Galerie Myrtis AfriCOBRA The Evolution of a Movement September 15 – October 27, 2018 Opening Reception: Saturday, September 15th 5:00 – 7:00 pm
Galerie Myrtis Fine Art, 2224 North Charles Street, Baltimore, Maryland, presents AfriCOBRA: The Evolution of a Movement in celebration of the 50th anniversary of the coalition of black revolutionary artists whose aesthetic emerged from activism and a commitment to rail against racism through positive, powerful and uplifting imagery.
AfriCOBRA (African Commune for Bad Relevant Artists) was inspired by the Black Arts Movement, to expand the canon by creating artwork that speaks to the concerns of black people. In exploring the evolution of their creativity, this exhibition features paintings, photographs, prints, and three-dimensional forms created from 1979 to 2018, by the group’s earliest to its latest members.
Featured Artists (year of membership): Akili Ron Anderson (1979), Kevin Cole (2006), Adger Cowans (1978), Michael D. Harris (1979), Napoleon Jones-Henderson (founding member, 1968), James Phillips (1973), Frank Smith (1973), Nelson Stevens (founding member, 1968), and Renee Stout (2017).
The opening reception will be held on Saturday, September 15th from 5:00 – 7:00 pm. Free and open to the public. The exhibit runs from September 15th through October 17th. Programming includes Tea with Myrtis an art salon with members of AfriCOBRA who will discuss their artistic journey and impact on the black arts movement. Darryl Gorman, Tea with Myrtis Sponsor. Myrtis Bedolla, Curator and Melanee Harvey, Ph.D., Catalogue Essayist. Visit site for details: www.GalerieMyrtis.net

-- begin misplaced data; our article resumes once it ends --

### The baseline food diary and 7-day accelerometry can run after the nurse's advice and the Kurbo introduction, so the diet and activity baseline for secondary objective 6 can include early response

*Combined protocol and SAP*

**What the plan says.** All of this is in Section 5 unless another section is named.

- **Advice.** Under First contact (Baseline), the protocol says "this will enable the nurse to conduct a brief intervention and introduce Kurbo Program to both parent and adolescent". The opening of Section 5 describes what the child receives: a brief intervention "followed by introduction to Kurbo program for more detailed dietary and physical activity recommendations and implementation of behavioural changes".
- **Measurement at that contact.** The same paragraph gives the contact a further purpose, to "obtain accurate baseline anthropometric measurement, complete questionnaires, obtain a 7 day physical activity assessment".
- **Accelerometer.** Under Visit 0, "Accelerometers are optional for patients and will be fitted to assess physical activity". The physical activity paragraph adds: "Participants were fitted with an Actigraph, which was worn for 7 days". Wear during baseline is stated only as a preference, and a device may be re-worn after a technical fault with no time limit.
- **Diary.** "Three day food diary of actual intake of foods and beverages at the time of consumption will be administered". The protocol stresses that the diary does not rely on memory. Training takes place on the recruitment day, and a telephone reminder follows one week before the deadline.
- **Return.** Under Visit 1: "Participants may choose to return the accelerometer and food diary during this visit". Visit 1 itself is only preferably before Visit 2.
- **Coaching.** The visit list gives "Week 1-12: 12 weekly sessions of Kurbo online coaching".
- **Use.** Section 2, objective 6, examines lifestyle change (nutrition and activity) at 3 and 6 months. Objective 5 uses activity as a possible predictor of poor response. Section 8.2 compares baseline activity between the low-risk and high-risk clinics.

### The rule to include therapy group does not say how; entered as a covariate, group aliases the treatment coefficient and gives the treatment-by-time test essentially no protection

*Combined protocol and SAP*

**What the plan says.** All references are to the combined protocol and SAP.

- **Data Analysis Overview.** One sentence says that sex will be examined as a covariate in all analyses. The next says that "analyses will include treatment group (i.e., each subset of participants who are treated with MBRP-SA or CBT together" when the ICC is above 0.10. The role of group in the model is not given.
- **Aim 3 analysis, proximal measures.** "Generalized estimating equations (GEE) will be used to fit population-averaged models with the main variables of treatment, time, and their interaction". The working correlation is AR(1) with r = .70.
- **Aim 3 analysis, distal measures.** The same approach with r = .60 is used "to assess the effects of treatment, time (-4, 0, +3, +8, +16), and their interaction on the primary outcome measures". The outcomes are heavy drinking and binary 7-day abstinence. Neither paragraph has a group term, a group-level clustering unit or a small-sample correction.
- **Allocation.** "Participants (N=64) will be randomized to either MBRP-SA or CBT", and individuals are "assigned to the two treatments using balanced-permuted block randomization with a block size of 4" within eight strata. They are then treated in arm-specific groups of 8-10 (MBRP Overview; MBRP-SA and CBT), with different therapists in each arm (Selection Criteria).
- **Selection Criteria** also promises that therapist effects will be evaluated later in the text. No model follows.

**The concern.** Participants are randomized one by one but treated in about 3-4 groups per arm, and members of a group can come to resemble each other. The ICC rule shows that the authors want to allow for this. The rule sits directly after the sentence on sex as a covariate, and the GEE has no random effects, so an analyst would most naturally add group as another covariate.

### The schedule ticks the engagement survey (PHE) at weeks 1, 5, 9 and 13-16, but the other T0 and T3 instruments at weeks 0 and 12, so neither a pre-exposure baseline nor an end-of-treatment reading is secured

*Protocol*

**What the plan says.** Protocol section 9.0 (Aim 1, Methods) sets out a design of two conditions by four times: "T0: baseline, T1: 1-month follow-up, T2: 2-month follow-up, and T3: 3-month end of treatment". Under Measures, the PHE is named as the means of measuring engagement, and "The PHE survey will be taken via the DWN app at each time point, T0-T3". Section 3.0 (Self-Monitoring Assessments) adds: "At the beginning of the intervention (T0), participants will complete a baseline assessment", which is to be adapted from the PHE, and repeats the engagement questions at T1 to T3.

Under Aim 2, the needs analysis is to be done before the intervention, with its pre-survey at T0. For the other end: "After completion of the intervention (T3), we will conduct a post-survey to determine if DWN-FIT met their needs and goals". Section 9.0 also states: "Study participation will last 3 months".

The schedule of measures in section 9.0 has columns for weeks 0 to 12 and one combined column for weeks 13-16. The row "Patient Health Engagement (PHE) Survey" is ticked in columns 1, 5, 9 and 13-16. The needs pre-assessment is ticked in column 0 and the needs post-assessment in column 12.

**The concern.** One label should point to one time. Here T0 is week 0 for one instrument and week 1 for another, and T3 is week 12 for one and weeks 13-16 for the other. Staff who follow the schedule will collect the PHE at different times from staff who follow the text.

GALERIE MYRTIS 2224 North Charles Street * Baltimore, MD 21218 410.235-3711 * GalerieMyrtis.ne
Birthed during the height of the Civil Rights Movement, AfriCOBRA shaped a radical black aesthetic that asserted black empowerment, self-determination, and unity among African Diasporic people. The artists’ collective was conceived in 1968, on the South Side of Chicago, by founding members, Jeff Donaldson (1932-2004), Wadsworth Jarrell (b. 1929) and Gerald Williams (b. 1941) who formed the nucleus of the group. As socially and politically conscious artists, they sought to counter white supremacist representations with positive black imagery, presented symbolically and rhythmically to uplift the soul of a nation.
Drawing from the tenets of the Black Power Movement, and the philosophical concepts and aesthetic principals of AfriCOBRA—works emerging from the collective captured the ethos of the black community. Through their imagery, rendered in a palette of “Kool-aid” colors, developed a black iconography rooted in African ancestry and black pride; and a lexicon, as in the term “mimesis at midpoint” to describe their artistic approach. These expressions, couched in idioms, such as, “the rich lustre of a just-washed ‘Fro” formed a vernacular that defines nuances of the black experience.
“You can’t see AfriCOBRA unless you’re in the struggle, unless you hear the music, unless you really know.” Jeff Donaldson, Founding Member, 1968
Interview with Paul Richard, “AfriCOBRA: African Art for Africans Only,”
Washington Post (27 Feb 1972)